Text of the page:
Bibio is merely a man that loves to create for the sake of creating. His identity and his sound can be heard in whatever genre he decides to touch upon in his productions – all in a sincere and honest way. Let Mr. Bibio lead you down story lane as he speaks in great detail about his Top 5 favorite releases of 2011.
Bibio’s Top 5 Releases of 2011 (in no particular order):
Rustie – Glass Swords
Favorite Track from off the release: Rustie – Surph
I got a promo CD copy of this when I was down in London, I was at the Warp office where I was paying Steve Beckett & co a visit, and as I was leaving I grabbed a few goodies. Luckily I had my macbook with me so I could listen to it on the train home to Wolverhampton. Before heading off to the tube station, I joined a few of the lovely Warp folks for a pint and a pork pie in the ale house around the corner from the Warp office. Then, I headed to Euston, got my train, I got a seat (with a table), laptop out, got me a baguette and a bottle of water and put on my headphones. To cut to the chase, I was amazed by this album on first listen. It’s just so energetic, there are no dull moments. Rustie has really shone as a musician/producer/composer on this album, all the tracks are really well structured and have really hooky melodies and themes, it doesn’t feel stuck in a genre either, it feels like it gathers the best from various genres and makes something far more musical and colourful than anything else out there that he is often compared to. I think this album is a future classic, and a reassuring reminder that Warp is moving forward yet keeping its ear for magic. Rustie deserves far more attention, especially after putting out this gem. Some reviewers seem to mention the computer game theme a lot, but I don’t get that as much… what I get is fantasy landscapes with portals and weird surreal crystal sculptures and alien plants, kind of like something from the original ‘He-Man’ series, ‘Le Planete Sauvage’ or Norman McLaren’s ‘A Phantasy’, but with an occasional 90s nostalgia and a 21st century shiny digital edge… and so the faux-airbrushed album art is a perfect presentation of this album.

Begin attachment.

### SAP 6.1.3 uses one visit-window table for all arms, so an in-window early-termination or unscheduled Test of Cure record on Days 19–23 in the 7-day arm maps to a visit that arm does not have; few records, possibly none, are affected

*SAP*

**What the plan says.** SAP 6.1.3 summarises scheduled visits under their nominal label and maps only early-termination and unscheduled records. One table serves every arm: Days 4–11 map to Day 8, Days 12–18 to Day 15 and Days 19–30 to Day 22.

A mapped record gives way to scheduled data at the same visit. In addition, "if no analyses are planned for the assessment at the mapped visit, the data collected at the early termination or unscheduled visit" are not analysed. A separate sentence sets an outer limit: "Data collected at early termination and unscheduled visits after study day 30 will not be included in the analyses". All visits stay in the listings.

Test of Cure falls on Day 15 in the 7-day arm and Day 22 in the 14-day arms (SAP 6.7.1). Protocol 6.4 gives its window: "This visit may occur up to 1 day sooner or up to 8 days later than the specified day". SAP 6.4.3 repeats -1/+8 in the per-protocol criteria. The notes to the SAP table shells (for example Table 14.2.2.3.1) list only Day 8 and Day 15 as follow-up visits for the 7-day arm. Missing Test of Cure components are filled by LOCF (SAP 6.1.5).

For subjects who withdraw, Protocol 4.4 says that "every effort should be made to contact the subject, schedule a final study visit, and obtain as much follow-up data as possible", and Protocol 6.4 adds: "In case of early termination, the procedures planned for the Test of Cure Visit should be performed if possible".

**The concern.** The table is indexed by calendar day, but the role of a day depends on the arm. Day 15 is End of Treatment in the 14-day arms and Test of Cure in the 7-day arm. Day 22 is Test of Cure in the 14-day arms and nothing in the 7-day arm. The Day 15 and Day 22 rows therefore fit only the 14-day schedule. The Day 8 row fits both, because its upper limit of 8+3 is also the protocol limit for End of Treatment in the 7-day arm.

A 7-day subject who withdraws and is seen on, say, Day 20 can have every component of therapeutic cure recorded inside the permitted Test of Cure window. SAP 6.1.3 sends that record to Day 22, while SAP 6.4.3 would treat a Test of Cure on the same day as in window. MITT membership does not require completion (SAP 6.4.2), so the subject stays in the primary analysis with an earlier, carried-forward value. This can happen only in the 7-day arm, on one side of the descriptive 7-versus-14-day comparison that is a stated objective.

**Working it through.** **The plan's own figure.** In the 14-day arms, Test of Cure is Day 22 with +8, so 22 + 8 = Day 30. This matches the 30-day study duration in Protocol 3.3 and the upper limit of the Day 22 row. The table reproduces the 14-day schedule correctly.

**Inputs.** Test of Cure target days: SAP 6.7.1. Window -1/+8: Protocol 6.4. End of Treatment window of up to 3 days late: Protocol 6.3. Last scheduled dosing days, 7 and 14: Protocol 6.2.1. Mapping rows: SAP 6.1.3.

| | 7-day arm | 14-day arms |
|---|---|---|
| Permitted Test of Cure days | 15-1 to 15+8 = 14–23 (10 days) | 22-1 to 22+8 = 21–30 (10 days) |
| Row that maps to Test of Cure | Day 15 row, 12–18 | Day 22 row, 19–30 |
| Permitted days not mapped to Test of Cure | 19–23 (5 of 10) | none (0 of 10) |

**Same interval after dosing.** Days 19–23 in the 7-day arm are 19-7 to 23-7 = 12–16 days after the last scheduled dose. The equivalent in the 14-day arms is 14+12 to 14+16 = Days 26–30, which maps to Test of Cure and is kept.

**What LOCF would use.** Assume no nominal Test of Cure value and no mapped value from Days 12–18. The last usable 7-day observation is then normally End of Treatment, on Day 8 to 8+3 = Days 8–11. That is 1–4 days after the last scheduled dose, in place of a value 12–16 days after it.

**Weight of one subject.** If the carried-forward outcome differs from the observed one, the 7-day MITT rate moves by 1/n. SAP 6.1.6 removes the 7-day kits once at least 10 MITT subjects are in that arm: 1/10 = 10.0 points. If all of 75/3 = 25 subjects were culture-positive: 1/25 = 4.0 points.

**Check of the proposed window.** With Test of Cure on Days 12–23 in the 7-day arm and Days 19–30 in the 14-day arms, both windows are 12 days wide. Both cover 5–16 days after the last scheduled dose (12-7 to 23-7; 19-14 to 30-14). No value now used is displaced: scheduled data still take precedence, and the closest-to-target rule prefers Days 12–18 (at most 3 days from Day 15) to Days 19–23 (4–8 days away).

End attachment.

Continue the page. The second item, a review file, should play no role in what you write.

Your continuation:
Tim Hecker – Ravedeath 1972
Favorite Track off the release: Tim Hecker – In The Fog II